Today is National Stalking Awareness Day. Given that the law changed last November, this year’s awareness day is particularly important as our rights have changed and knowing them could get you the help you need.

Changes to the Protection from Harassment Act implemented on November 25th 2012 now mean that stalking is an individual and specific offence (although this only applies to cases after this date; those before November 25th are still treated under the original Act). There is not a singular definition of stalking because of the wide variety of behaviour it encompasses, but the list includes “following, contacting/attempting to contact, publishing statements or material about the victim, monitoring the victim (including online), loitering in a public or private place, interfering with property, watching or spying”. Two or more incidents of this behaviour amount to a “course of conduct” and can therefore be reported and investigated under section 2A of the Act.

Section 4A concerns “stalking involving fear of violence or serious alarm of distress” – these are not narrowly defined concepts and can include “emotional or psychological trauma”. Section 2 carries a maximum prison sentence of six months, whilst for Section 4 this is 5 years.

Stalking can happen to anyone or any age or gender, but the lack of specific law led to a culture in which it was often brushed off or unseen. Even now, we joke about “Facebook stalking” all the time, potentially forgetting that stalking can have serious mental and physical impacts upon those who have experienced it. My personal experience was non-violent and one that luckily ended without legal intervention, although it was emotionally manipulative and included threats of violence against both my boyfriend at the time and myself. While the threats never came to fruition, the fear factor was still there, especially given that the perpetrator was a man with a tendency to anger. I’m lucky that this has now become a story I tell quite freely, usually with jokes, but it certainly wasn’t funny at the time and I want to stress that I am just one lucky case.

If you are experiencing stalking I would really encourage you to look into the law and seek the help you need. The National Stalking Helpline is a really useful resource, Protection against Stalking has good information on what can constitute stalking, and the Crown Prosecution Service has in depth information on the law. If you feel able, telling friends and family can be incredibly helpful in acknowledging your experience and gaining support. One of the stalking behaviours is engaging a third party – in my case ex-boyfriends and friends were contacted leaving me wondering who I could trust. If you have already told these people what is happening they may be better placed to question why they are being contacted in the first place. It may be frustrating to need legal advice, but it may be your only course of action. I, for example, thought I could just have a number blocked and was told by my phone provider that this was not possible without police intervention, and that they would probably recommend a new phone number altogether.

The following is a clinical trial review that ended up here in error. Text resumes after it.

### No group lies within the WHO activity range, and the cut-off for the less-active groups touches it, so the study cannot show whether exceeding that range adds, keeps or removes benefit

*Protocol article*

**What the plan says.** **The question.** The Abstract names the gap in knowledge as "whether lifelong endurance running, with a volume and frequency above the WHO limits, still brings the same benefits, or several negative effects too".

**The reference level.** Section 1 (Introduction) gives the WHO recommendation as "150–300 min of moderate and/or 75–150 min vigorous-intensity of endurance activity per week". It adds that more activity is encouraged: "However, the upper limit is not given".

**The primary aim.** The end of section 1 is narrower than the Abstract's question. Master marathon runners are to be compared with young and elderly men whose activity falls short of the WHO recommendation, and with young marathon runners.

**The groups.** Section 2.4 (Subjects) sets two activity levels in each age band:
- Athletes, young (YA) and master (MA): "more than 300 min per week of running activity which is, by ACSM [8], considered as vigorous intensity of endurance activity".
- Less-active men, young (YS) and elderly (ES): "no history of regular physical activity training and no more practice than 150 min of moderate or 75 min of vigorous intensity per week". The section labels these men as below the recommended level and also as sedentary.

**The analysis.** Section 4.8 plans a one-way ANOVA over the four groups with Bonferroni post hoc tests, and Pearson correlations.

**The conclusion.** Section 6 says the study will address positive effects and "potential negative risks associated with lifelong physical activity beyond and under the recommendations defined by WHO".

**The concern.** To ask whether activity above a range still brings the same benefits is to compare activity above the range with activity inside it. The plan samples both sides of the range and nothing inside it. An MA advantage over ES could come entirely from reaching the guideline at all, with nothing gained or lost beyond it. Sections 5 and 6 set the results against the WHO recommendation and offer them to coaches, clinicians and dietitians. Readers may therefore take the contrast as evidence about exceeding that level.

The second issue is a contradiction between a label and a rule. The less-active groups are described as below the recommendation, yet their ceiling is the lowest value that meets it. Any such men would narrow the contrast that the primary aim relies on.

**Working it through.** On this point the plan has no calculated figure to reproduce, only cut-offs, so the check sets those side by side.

If a friend, family member, colleague, or anyone you know, has discussed warning signs that lead you to believe they are being stalked, do encourage them to access help and be a good listener. One of the most important things is to believe them. I know that being 18 at the time, if I had outright labelled it as stalking I probably would have been brushed aside. Now I’m fully aware of the law, and my rights, and I always call it stalking because to acknowledge and label our experiences is to take back our agency, and potentially help others acknowledge theirs.

Finally, do consider your safety and the safety of others. It is never stupid or wrong to tell someone about the repeated phone calls you’re getting, or that you feel threatened by someone. The majority of stalkers are known to their victims and it may feel difficult to accuse someone for contacting you, but if you feel in any way unsafe you are entitled to help no matter what. If we can stop stalking in its tracks before it becomes assault that is never a bad thing.

I’m happy to talk more about these issues, particularly with those who are looking to seek help, either in comments, by email or on Twitter.

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